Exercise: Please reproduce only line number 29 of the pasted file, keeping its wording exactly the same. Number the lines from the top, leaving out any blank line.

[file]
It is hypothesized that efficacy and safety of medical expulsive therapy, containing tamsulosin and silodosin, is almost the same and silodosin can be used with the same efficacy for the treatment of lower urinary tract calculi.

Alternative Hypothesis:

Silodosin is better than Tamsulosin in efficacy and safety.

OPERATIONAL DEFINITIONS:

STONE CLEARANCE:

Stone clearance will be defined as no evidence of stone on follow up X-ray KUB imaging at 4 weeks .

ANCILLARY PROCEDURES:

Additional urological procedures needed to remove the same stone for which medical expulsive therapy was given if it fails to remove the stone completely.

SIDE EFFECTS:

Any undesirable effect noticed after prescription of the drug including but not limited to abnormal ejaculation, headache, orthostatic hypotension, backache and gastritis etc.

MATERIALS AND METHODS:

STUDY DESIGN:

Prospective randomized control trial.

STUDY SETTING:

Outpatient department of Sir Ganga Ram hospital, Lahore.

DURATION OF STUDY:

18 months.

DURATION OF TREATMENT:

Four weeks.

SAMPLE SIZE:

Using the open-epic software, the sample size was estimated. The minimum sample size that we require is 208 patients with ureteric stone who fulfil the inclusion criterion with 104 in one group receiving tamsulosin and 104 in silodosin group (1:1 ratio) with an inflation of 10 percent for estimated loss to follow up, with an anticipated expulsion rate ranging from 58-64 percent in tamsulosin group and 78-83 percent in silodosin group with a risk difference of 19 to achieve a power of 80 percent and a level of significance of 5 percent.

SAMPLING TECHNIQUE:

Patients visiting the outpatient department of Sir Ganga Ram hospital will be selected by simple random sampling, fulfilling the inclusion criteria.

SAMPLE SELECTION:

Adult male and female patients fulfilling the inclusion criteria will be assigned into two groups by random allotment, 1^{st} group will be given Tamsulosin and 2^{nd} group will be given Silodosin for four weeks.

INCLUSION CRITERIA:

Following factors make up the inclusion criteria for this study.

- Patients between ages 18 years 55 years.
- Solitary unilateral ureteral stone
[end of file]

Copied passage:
- Solitary unilateral ureteral stone